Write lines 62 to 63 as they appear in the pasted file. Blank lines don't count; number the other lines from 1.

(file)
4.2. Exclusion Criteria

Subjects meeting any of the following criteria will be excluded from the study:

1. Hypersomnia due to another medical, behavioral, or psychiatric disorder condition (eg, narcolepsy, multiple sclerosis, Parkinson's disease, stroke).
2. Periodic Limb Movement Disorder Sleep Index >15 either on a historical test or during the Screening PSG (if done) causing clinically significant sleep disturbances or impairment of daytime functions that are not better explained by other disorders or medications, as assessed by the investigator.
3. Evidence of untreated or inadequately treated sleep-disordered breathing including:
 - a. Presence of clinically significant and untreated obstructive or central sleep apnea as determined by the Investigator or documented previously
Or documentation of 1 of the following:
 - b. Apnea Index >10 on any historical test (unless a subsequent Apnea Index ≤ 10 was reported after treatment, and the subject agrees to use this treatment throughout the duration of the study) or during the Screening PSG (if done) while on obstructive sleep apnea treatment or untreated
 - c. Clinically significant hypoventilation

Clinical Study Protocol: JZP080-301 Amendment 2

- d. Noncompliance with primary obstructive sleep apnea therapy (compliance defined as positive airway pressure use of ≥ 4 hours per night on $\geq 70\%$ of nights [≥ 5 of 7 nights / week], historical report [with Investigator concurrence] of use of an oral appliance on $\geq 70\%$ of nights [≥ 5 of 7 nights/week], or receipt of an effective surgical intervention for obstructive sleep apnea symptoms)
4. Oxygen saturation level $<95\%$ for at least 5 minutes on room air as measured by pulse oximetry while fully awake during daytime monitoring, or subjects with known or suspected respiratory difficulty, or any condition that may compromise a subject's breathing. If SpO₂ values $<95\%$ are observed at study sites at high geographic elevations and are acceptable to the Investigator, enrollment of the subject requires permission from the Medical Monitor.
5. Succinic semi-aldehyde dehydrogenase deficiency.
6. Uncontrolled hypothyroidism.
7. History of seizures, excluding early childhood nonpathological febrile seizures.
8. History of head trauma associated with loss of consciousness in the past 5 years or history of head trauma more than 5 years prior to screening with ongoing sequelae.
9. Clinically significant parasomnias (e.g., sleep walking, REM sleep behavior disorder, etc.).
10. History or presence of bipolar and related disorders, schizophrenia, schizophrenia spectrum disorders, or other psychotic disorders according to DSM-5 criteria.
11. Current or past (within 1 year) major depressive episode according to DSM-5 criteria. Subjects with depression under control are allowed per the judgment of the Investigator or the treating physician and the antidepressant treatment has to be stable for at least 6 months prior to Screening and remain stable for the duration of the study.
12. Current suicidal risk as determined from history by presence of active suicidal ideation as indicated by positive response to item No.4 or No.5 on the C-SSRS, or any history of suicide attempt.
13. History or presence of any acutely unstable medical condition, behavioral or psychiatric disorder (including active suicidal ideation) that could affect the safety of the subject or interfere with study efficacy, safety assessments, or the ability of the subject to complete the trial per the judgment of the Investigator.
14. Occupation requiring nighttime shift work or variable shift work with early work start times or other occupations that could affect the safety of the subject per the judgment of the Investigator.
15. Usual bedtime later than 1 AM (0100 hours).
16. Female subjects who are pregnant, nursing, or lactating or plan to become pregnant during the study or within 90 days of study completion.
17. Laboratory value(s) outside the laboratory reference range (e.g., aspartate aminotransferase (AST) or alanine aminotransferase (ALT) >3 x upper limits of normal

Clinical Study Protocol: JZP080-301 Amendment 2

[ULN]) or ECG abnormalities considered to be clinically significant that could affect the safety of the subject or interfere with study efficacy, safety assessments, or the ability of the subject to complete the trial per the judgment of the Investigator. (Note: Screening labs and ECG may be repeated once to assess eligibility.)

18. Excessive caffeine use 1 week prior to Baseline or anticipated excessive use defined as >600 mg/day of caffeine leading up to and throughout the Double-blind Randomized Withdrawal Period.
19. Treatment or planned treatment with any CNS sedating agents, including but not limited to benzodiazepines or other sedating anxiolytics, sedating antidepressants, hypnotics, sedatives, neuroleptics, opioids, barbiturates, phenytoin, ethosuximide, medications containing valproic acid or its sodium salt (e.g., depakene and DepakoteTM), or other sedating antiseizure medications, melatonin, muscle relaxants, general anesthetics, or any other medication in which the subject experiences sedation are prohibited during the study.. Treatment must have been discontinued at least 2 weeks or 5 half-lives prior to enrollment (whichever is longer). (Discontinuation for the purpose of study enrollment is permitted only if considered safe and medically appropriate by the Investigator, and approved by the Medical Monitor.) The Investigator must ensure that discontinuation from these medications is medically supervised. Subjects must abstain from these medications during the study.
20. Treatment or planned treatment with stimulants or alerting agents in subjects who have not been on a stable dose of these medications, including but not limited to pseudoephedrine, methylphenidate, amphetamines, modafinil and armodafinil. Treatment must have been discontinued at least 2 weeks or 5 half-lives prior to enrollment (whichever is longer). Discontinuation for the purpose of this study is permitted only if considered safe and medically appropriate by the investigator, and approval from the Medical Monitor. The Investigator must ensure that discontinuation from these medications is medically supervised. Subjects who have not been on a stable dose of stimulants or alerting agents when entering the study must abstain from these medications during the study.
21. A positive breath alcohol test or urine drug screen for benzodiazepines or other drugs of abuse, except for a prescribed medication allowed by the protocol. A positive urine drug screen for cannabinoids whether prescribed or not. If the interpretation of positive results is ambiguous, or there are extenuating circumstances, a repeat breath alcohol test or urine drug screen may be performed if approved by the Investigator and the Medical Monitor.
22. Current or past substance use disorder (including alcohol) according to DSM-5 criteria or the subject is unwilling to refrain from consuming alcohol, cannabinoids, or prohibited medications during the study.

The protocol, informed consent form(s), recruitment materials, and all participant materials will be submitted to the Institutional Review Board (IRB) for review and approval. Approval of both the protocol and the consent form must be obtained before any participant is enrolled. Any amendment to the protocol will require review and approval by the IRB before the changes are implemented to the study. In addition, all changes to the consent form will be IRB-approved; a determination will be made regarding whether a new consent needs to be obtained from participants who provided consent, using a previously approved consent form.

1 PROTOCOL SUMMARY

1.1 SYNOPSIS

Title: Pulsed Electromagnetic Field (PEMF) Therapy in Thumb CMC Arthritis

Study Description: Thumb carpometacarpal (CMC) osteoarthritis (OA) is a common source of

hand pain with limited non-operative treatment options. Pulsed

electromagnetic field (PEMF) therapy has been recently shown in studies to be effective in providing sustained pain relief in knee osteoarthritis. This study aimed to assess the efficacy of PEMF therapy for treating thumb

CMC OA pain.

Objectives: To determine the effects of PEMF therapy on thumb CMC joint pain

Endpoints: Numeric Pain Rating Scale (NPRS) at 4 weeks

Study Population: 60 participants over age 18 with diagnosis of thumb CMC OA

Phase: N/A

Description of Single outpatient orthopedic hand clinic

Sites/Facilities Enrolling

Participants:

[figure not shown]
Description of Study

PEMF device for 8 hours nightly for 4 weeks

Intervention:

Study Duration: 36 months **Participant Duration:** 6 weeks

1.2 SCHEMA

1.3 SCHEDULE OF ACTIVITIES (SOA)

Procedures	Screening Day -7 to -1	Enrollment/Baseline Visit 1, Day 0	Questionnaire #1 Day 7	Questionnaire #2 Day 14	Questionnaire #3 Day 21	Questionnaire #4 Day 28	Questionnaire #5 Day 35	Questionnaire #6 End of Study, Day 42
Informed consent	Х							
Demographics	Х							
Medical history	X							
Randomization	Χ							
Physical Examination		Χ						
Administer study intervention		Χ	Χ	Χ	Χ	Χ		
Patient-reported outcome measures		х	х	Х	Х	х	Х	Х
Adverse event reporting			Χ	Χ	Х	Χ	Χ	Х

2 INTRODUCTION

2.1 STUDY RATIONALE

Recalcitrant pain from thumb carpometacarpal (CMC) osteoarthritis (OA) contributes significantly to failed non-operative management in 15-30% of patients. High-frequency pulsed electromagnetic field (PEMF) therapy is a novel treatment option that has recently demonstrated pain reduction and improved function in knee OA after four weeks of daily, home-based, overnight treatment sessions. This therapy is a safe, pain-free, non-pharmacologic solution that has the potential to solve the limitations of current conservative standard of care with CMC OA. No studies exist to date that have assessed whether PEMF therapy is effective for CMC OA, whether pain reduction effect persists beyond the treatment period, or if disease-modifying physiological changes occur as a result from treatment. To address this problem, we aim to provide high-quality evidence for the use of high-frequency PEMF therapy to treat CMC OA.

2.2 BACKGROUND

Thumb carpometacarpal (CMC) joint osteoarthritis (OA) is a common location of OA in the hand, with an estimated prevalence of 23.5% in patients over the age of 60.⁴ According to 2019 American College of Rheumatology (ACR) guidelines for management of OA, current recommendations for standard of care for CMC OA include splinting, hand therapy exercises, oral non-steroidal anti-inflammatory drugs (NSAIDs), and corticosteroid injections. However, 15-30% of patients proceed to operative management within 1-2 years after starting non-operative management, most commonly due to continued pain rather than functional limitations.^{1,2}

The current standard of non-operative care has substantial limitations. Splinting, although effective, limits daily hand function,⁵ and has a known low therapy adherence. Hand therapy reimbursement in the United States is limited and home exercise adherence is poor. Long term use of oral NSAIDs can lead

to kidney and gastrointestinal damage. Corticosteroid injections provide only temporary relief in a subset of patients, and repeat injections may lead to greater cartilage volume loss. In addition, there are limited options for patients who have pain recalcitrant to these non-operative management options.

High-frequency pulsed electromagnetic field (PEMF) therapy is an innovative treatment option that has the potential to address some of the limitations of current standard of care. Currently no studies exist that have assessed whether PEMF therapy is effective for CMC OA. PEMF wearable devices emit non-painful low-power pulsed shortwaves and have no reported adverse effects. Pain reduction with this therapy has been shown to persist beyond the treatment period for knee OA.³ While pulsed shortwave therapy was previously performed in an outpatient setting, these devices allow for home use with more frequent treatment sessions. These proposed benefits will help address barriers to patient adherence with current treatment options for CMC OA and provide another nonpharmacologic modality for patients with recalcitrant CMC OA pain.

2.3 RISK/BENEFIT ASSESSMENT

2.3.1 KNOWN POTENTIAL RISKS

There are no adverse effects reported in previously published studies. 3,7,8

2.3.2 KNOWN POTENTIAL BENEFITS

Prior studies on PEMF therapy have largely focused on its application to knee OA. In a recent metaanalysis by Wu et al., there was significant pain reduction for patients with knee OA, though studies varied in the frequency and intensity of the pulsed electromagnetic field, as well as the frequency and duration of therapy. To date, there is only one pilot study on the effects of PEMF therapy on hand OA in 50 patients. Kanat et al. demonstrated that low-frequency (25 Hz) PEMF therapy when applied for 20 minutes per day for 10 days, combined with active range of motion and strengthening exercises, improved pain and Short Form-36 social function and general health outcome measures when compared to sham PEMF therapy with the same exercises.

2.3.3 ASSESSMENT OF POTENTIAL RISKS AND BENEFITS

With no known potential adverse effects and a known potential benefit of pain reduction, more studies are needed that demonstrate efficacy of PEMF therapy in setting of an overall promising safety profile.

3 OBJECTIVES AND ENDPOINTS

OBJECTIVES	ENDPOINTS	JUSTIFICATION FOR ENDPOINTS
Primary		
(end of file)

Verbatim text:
Patient-reported outcome measures		х	х	Х	Х	х	Х	Х
Adverse event reporting			Χ	Χ	Х	Χ	Χ	Х